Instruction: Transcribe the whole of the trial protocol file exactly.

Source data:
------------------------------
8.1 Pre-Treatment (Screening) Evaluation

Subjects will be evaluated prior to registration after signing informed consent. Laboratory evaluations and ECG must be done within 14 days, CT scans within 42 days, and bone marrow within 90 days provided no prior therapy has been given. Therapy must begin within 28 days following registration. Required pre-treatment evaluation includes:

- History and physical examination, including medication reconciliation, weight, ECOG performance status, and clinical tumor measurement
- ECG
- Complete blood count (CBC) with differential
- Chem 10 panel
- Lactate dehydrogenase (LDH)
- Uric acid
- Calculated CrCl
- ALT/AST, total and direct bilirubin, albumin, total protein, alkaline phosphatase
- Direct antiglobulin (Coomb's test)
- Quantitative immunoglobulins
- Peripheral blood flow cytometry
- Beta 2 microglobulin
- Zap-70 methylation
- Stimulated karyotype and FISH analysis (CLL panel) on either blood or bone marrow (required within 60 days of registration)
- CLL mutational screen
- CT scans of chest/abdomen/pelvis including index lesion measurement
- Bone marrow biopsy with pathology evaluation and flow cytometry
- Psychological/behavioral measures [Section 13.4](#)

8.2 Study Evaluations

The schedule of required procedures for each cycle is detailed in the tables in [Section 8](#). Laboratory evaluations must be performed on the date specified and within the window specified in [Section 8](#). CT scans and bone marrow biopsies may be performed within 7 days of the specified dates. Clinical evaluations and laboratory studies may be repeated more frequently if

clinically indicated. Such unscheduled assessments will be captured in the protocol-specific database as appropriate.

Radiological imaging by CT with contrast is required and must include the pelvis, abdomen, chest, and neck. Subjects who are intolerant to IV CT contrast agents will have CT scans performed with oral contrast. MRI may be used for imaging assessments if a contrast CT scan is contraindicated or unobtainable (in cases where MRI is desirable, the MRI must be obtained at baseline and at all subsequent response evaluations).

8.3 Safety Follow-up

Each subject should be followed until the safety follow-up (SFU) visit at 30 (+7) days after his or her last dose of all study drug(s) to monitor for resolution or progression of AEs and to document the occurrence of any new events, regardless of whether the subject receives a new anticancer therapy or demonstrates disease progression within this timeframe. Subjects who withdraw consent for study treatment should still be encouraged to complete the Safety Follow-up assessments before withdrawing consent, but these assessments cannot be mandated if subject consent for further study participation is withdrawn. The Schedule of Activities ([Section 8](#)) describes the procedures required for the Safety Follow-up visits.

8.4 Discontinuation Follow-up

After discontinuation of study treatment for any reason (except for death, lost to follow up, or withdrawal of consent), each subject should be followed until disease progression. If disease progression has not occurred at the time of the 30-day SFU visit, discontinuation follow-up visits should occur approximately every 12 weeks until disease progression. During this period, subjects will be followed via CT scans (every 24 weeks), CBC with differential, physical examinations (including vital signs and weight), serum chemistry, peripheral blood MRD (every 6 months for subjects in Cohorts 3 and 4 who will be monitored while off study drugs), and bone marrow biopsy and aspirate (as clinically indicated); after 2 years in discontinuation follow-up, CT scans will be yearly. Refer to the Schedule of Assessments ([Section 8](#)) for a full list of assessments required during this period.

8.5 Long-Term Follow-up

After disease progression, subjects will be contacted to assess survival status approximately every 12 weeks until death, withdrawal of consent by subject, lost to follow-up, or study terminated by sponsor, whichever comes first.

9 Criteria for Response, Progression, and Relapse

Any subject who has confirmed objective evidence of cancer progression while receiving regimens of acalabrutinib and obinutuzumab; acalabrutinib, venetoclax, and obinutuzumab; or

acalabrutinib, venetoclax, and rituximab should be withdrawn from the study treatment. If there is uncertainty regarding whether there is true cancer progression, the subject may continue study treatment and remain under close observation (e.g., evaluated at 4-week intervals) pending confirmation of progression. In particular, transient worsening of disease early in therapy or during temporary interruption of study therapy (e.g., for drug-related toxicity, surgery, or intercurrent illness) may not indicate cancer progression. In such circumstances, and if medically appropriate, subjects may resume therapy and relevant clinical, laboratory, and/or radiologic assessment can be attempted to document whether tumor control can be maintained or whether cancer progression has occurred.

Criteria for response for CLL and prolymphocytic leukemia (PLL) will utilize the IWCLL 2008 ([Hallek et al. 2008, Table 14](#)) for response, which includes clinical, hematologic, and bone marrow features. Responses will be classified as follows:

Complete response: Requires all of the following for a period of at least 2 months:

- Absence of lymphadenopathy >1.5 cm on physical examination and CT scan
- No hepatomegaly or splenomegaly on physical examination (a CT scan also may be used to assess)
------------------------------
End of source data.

8.1 Pre-Treatment (Screening) Evaluation

Subjects will be evaluated prior to registration after signing informed consent. Laboratory evaluations and ECG must be done within 14 days, CT scans within 42 days, and bone marrow within 90 days provided no prior therapy has been given. Therapy must begin within 28 days following registration. Required pre-treatment evaluation includes:

- History and physical examination, including medication reconciliation, weight, ECOG performance status, and clinical tumor measurement
- ECG
- Complete blood count (CBC) with differential
- Chem 10 panel
- Lactate dehydrogenase (LDH)
- Uric acid
- Calculated CrCl
- ALT/AST, total and direct bilirubin, albumin, total protein, alkaline phosphatase
- Direct antiglobulin (Coomb's test)
- Quantitative immunoglobulins
- Peripheral blood flow cytometry
- Beta 2 microglobulin
- Zap-70 methylation
- Stimulated karyotype and FISH analysis (CLL panel) on either blood or bone marrow (required within 60 days of registration)
- CLL mutational screen
- CT scans of chest/abdomen/pelvis including index lesion measurement
- Bone marrow biopsy with pathology evaluation and flow cytometry
- Psychological/behavioral measures [Section 13.4](#)

8.2 Study Evaluations

The schedule of required procedures for each cycle is detailed in the tables in [Section 8](#). Laboratory evaluations must be performed on the date specified and within the window specified in [Section 8](#). CT scans and bone marrow biopsies may be performed within 7 days of the specified dates. Clinical evaluations and laboratory studies may be repeated more frequently if

clinically indicated. Such unscheduled assessments will be captured in the protocol-specific database as appropriate.

Radiological imaging by CT with contrast is required and must include the pelvis, abdomen, chest, and neck. Subjects who are intolerant to IV CT contrast agents will have CT scans performed with oral contrast. MRI may be used for imaging assessments if a contrast CT scan is contraindicated or unobtainable (in cases where MRI is desirable, the MRI must be obtained at baseline and at all subsequent response evaluations).

8.3 Safety Follow-up

Each subject should be followed until the safety follow-up (SFU) visit at 30 (+7) days after his or her last dose of all study drug(s) to monitor for resolution or progression of AEs and to document the occurrence of any new events, regardless of whether the subject receives a new anticancer therapy or demonstrates disease progression within this timeframe. Subjects who withdraw consent for study treatment should still be encouraged to complete the Safety Follow-up assessments before withdrawing consent, but these assessments cannot be mandated if subject consent for further study participation is withdrawn. The Schedule of Activities ([Section 8](#)) describes the procedures required for the Safety Follow-up visits.

8.4 Discontinuation Follow-up

After discontinuation of study treatment for any reason (except for death, lost to follow up, or withdrawal of consent), each subject should be followed until disease progression. If disease progression has not occurred at the time of the 30-day SFU visit, discontinuation follow-up visits should occur approximately every 12 weeks until disease progression. During this period, subjects will be followed via CT scans (every 24 weeks), CBC with differential, physical examinations (including vital signs and weight), serum chemistry, peripheral blood MRD (every 6 months for subjects in Cohorts 3 and 4 who will be monitored while off study drugs), and bone marrow biopsy and aspirate (as clinically indicated); after 2 years in discontinuation follow-up, CT scans will be yearly. Refer to the Schedule of Assessments ([Section 8](#)) for a full list of assessments required during this period.

8.5 Long-Term Follow-up

After disease progression, subjects will be contacted to assess survival status approximately every 12 weeks until death, withdrawal of consent by subject, lost to follow-up, or study terminated by sponsor, whichever comes first.

9 Criteria for Response, Progression, and Relapse

Any subject who has confirmed objective evidence of cancer progression while receiving regimens of acalabrutinib and obinutuzumab; acalabrutinib, venetoclax, and obinutuzumab; or

acalabrutinib, venetoclax, and rituximab should be withdrawn from the study treatment. If there is uncertainty regarding whether there is true cancer progression, the subject may continue study treatment and remain under close observation (e.g., evaluated at 4-week intervals) pending confirmation of progression. In particular, transient worsening of disease early in therapy or during temporary interruption of study therapy (e.g., for drug-related toxicity, surgery, or intercurrent illness) may not indicate cancer progression. In such circumstances, and if medically appropriate, subjects may resume therapy and relevant clinical, laboratory, and/or radiologic assessment can be attempted to document whether tumor control can be maintained or whether cancer progression has occurred.

Criteria for response for CLL and prolymphocytic leukemia (PLL) will utilize the IWCLL 2008 ([Hallek et al. 2008, Table 14](#)) for response, which includes clinical, hematologic, and bone marrow features. Responses will be classified as follows:

Complete response: Requires all of the following for a period of at least 2 months:

- Absence of lymphadenopathy >1.5 cm on physical examination and CT scan
- No hepatomegaly or splenomegaly on physical examination (a CT scan also may be used to assess)